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OBE'DIENCE, n. L. obedientia. See Obey.
Compliance with a command, prohibition or known law and rule of duty prescribed; the performance of what is required or enjoined by authority, or the abstaining from what is prohibited, in compliance with the command or prohibition. To constitute obedience, the act or forbearance to act must be in submission to authority; the command must be known to the person, and his compliance must be in consequence of it, or it is not obedience. Obedience is not synonymous with obsequiousness; the latter often implying meanness or servility, and obedience being merely a proper submission to authority. That which duty requires implies dignity of conduct rather than servility. Obedience may be voluntary or involuntary. Voluntary obedience alone can be acceptable to God.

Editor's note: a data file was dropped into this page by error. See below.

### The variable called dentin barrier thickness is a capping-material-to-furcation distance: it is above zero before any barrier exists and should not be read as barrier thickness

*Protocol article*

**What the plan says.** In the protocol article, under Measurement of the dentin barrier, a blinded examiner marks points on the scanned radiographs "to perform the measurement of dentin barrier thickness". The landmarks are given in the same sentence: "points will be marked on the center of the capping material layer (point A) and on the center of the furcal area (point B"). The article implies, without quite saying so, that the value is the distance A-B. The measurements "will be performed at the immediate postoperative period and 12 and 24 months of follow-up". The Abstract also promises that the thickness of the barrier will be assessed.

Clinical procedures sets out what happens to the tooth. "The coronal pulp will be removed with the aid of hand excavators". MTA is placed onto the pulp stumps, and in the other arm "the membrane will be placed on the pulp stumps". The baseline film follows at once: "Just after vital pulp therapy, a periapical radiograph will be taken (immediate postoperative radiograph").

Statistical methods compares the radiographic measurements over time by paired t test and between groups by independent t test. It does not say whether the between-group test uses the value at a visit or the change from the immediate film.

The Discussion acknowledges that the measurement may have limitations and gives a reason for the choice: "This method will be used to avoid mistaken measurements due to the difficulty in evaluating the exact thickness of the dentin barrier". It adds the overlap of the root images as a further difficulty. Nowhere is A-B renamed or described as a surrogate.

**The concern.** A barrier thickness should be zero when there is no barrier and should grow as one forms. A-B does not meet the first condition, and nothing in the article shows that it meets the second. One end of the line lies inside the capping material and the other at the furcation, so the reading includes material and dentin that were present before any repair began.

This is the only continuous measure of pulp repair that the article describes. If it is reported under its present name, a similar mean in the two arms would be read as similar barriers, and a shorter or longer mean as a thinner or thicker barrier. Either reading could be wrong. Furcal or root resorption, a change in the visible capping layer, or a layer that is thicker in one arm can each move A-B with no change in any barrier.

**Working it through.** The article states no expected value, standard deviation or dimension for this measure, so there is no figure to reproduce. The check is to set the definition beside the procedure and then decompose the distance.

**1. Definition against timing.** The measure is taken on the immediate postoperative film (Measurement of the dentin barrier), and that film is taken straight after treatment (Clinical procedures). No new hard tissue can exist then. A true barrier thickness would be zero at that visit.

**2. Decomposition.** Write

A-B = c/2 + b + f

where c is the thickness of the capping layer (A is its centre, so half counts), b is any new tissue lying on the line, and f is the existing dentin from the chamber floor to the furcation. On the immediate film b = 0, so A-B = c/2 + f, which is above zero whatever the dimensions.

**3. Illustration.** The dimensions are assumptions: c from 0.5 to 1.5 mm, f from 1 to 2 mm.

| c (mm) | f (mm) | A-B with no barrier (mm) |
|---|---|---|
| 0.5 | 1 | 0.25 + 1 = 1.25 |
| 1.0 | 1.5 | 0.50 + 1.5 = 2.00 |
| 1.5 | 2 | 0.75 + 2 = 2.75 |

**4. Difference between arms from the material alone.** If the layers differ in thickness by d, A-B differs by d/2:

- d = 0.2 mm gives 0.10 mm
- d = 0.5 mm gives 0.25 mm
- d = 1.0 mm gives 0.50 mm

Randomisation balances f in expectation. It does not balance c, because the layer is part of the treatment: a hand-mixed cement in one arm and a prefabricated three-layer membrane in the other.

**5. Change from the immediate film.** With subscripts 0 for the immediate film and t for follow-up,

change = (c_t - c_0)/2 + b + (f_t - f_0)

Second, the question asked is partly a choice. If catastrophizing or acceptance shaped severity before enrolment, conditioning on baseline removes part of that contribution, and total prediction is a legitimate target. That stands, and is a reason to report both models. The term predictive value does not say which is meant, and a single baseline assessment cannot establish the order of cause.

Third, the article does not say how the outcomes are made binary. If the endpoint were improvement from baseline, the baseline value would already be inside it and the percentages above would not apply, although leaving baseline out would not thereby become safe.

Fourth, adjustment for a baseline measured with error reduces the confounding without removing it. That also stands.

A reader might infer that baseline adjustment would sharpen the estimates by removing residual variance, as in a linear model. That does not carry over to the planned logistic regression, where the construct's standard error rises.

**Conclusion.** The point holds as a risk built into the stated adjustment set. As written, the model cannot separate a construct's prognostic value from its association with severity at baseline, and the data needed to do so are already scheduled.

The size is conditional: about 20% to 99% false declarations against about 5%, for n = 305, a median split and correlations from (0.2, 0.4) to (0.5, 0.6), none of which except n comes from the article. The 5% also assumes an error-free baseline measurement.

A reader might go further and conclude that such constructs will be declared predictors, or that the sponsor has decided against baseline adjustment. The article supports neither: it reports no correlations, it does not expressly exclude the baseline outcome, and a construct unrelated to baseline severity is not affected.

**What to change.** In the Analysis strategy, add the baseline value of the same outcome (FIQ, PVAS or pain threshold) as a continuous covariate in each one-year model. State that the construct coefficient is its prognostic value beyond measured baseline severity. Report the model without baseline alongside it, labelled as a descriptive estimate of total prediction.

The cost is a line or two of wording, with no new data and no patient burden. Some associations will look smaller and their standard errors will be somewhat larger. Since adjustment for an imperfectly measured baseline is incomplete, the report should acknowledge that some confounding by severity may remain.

Government must compel the obedience of individuals; otherwise who will seek its protection or fear its vengeance?
OBE'DIENT, a. L. obediens. Submissive to authority; yielding compliance with commands, orders or injunctions; performing what is required, or abstaining from what is forbid.
The chief his orders gives; the obedient band, with due observance, wait the chief's command.
OBE'DIENTLY, adv. With obedience; with due submission to commands; with submission or compliance with orders.
"Seek ye out of the book of the Lord, and read" —Isaiah 34:16, KJV
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